There's not a huge difference between country star Taylor Swift's "You Belong With Me" and heavy metal band Def Leppard's "Photograph." Both songs utilize the verse-chorus format, like almost every radio hit. There are many different types of songwriting formats. Some formats have stood the test of time, while others have been replaced by changes in public taste. The AABA, AB and AAB formats are three of the most common songwriting formats in popular music.
The AABA format was the predominant songwriting format in popular music in the first half of the 20th century. Songs in the AABA format consist of four sections, each eight bars long. The A section is the main section of the song--the verse--and it repeats the most often. The B section, also referred to as the bridge or "middle 8," presents a change in mood in the song by often presenting contrasting lyrics and chords. This songwriting format was popularized by Tin Pan Alley, a collective of various songwriters and publishers in New York City where songwriting greats like Irving Berlin and George Gershwin worked. The AABA format died out in the 1960s with the popularity of rock 'n' roll and the rise of groups like the Beatles. Before the Beatles broke off into other songwriting formats, they utilized the AABA format in songs such as "From Me to You" and "Do You Want To Know a Secret?"
The verse-chorus format has been the songwriting format of choice for modern popular music since the 1960s. Unlike the AABA format, which highlights the verse, the verse-chorus format puts emphasis on the chorus. In this form, the verse serves as a buildup to the chorus, which has the major hook and catchiest part of the song. Verse-chorus songs sometimes include a bridge, but it usually only appears once if at all. You can hear the verse-chorus format in a variety of songs, spanning genres, from The Police's "Every Little Thing She Does is Magic" to Britney Spears' "Oops, I Did It Again." The format is so prevalent that Kurt Cobain, who used the format often, almost named a song "Verse Chorus Verse."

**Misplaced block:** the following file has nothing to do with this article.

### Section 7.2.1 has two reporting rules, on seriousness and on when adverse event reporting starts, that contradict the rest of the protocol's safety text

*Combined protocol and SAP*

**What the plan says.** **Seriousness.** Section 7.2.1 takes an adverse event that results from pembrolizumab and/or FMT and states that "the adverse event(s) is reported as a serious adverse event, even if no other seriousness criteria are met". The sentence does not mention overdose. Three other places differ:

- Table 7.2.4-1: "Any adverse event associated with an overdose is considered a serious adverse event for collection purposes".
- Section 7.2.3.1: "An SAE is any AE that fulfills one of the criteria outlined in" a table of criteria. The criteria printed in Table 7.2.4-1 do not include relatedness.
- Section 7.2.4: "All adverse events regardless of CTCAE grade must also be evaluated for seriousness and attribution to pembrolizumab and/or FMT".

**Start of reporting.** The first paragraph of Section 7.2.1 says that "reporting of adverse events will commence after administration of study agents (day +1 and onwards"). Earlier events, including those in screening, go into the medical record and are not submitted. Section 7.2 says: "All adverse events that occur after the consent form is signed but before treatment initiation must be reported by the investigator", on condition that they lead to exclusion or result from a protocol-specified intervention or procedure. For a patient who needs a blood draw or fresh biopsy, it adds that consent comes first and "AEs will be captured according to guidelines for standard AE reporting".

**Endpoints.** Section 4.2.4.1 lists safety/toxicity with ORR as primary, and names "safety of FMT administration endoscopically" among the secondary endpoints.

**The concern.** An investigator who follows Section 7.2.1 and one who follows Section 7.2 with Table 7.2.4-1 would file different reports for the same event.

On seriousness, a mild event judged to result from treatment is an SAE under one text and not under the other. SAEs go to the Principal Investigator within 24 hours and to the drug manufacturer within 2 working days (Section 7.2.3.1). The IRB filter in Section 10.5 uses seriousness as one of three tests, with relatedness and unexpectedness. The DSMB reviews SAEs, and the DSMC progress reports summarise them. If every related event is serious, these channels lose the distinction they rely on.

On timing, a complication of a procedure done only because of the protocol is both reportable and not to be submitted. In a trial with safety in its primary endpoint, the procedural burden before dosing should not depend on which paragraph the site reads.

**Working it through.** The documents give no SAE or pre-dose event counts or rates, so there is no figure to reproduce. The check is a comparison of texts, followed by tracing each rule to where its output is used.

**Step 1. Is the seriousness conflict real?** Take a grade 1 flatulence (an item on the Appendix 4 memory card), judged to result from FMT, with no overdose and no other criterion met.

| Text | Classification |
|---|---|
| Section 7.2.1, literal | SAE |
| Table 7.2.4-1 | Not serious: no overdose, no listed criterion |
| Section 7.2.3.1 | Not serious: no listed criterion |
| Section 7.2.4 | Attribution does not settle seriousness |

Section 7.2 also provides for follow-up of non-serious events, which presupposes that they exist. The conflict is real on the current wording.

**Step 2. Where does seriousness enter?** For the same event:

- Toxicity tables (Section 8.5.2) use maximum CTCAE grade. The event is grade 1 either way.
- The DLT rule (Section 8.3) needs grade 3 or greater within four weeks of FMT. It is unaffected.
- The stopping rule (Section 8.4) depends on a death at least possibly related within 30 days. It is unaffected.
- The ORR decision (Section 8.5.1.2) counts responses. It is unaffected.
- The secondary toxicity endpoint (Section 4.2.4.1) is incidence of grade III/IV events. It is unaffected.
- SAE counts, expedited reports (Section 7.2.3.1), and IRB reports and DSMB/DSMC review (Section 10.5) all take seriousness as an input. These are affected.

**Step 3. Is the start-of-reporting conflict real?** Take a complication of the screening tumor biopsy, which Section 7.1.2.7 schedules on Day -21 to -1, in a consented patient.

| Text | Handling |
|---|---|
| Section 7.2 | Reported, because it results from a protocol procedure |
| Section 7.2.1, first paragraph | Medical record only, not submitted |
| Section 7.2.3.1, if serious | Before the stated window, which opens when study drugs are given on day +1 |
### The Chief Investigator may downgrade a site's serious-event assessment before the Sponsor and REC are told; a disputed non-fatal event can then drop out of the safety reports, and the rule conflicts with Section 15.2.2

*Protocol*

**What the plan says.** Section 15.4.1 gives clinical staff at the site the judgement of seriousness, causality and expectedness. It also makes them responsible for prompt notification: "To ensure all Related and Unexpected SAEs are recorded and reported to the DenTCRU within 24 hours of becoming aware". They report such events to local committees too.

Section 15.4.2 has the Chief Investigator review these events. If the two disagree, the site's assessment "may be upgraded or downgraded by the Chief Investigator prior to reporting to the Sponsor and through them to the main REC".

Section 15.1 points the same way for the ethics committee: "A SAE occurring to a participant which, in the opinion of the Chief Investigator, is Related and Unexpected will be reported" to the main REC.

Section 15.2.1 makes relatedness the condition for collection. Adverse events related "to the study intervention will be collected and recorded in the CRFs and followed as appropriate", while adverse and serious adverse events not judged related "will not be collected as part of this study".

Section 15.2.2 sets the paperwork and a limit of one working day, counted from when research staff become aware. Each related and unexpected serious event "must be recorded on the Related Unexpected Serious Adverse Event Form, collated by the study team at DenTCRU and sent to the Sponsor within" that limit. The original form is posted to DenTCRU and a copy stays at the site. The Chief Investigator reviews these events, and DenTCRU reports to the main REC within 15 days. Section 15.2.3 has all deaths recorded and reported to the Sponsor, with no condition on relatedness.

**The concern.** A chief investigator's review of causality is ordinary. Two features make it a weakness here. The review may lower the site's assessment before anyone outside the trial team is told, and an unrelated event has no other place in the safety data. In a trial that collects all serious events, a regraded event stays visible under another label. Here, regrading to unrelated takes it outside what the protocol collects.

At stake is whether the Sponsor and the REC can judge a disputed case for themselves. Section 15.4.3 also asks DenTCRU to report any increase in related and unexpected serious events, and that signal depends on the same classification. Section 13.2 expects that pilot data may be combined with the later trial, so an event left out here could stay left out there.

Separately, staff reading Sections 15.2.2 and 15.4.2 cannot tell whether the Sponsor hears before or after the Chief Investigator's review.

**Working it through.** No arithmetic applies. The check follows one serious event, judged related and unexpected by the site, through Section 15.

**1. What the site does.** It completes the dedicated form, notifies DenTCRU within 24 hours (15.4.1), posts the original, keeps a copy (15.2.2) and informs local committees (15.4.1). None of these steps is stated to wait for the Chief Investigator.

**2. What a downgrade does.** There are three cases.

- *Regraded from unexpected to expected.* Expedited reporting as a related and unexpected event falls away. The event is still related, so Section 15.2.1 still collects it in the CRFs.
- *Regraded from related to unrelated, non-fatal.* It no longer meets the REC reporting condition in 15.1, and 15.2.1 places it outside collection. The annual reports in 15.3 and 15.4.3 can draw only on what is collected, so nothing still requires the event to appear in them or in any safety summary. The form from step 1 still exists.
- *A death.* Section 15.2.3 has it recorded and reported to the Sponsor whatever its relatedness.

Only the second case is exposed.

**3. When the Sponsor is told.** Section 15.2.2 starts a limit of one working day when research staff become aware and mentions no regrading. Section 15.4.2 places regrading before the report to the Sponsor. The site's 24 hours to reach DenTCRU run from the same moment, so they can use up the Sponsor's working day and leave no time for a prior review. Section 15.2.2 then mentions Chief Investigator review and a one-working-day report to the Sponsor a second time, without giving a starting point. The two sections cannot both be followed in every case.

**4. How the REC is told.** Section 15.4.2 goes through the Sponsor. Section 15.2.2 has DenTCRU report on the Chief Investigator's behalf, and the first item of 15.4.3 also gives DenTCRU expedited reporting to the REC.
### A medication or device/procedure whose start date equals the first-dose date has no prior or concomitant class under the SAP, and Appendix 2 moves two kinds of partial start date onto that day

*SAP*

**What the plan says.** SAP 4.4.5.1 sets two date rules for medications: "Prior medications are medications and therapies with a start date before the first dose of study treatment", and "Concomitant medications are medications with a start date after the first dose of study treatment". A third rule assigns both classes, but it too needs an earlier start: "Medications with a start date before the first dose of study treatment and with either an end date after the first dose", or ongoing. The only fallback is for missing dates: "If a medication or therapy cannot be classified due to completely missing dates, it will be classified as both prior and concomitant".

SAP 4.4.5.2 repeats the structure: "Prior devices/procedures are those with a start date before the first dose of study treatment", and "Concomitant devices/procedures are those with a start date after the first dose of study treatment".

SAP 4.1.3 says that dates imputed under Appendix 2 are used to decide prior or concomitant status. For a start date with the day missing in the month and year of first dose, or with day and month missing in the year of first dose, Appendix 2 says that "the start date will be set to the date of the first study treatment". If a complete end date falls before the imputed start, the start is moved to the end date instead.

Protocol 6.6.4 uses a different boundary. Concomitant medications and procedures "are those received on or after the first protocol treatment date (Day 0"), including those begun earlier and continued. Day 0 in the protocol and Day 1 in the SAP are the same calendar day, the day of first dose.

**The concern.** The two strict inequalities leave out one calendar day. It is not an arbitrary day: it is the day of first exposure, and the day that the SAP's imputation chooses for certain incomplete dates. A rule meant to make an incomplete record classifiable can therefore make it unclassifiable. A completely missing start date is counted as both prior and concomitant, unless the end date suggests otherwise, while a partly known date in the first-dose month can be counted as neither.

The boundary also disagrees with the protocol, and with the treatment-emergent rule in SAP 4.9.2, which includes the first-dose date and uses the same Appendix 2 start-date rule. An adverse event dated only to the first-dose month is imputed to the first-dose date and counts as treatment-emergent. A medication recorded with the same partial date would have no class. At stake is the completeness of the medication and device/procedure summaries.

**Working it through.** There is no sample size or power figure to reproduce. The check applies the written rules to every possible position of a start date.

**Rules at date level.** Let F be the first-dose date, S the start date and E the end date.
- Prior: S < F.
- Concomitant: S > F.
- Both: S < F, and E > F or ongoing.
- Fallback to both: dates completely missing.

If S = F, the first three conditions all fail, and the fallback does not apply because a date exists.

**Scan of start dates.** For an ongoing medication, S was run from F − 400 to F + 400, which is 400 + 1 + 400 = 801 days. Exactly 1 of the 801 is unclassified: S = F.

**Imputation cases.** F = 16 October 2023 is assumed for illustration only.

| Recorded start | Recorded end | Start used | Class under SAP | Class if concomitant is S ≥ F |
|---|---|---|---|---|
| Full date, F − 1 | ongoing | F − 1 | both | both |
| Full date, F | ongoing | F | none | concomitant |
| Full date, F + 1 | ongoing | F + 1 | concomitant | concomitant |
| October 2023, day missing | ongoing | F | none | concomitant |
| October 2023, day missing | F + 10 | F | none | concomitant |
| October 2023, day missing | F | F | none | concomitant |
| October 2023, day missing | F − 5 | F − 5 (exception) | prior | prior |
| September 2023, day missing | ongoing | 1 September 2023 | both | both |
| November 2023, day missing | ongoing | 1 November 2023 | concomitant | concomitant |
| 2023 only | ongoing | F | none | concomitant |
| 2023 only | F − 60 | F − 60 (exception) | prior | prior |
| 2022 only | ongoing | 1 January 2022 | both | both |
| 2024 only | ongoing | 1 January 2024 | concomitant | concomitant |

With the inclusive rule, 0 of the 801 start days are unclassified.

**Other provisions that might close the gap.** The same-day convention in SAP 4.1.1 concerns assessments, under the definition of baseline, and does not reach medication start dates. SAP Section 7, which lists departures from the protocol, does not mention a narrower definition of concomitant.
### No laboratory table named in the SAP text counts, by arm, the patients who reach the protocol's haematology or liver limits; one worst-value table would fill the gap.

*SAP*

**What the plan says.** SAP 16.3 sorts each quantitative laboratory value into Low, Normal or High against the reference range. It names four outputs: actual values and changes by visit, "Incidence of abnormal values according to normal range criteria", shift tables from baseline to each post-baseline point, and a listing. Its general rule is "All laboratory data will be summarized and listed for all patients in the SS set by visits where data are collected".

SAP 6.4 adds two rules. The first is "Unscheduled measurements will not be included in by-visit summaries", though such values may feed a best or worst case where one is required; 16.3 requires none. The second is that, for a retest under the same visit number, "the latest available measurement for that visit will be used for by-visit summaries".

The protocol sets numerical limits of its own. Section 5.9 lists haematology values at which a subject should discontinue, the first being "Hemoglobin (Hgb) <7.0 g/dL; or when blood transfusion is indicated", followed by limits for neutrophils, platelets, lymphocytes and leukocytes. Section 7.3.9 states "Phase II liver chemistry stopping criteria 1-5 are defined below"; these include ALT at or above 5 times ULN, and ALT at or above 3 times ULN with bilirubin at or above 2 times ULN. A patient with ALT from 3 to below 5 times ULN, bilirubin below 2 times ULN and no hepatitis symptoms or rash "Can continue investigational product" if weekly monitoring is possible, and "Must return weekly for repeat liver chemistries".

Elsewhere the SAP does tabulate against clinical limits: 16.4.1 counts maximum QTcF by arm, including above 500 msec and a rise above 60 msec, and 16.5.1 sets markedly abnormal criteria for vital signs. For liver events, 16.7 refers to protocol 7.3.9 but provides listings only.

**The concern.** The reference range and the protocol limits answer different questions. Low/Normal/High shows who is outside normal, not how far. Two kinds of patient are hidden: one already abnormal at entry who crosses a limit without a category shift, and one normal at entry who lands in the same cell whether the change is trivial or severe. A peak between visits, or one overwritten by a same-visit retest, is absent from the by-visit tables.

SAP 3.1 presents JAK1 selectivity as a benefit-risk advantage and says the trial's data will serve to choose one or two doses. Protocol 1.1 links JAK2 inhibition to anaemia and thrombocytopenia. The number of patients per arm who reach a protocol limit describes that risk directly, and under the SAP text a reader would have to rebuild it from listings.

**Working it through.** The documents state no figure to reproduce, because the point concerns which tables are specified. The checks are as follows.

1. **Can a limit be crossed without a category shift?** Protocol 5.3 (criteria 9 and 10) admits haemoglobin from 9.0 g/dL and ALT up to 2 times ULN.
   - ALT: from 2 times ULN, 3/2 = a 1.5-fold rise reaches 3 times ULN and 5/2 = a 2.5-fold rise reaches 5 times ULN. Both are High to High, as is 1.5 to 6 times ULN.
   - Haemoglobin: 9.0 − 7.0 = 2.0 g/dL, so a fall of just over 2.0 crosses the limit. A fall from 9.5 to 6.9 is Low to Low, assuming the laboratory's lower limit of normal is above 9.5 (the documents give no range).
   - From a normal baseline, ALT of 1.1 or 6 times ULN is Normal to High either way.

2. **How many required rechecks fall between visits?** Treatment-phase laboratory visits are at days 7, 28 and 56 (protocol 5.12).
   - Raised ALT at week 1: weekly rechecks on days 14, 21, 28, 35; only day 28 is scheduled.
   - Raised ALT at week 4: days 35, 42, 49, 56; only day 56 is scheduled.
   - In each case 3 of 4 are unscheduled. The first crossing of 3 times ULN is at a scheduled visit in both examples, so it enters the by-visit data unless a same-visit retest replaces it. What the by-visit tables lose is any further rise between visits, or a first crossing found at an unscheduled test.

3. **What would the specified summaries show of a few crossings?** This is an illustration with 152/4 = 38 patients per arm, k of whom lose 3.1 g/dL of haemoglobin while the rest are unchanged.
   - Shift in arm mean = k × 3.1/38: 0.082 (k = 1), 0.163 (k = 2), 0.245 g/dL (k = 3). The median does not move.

The 12-bar form in the AAB pattern is synonymous with the blues. Most blues songs are in the AAB format. Like the AABA format, the AAB form doesn't have a definitive "chorus." The major hook of the song, in which the title most often appears, is in the B section. The AAB form utilizes what are referred to as the I-IV-V chords. The A section starts on the I chord and consists of a set of lyrics sung over four bars. The second A section repeats itself but starts on the IV chord. The B section begins on the V chord and consists of a different lyric, usually a response to the A section, which resolves back on the I chord of the A section. "Dust My Broom," by Elmore James, is just one example of the AAB format.
- PBS: Understanding the 12-Bar Blues
- "Reading the Beatles: Cultural Studies, Literary Criticism, and the Fab Four"; Kenneth Womack, Todd F. Davis; 2006
- "Engaging Music: Essays is Music Analysis"; John Covach; 2005
James Gilmore has written professionally since 2005. Since then, he has written and proofread obituaries for "The Press & Sun-Bulletin" in Binghamton, N.Y., press releases for "Goals, Seminars and Consultants" and articles for Made Man and various other websites. He writes a good deal of music-related content and holds a Bachelor of Arts in journalism from Ithaca College.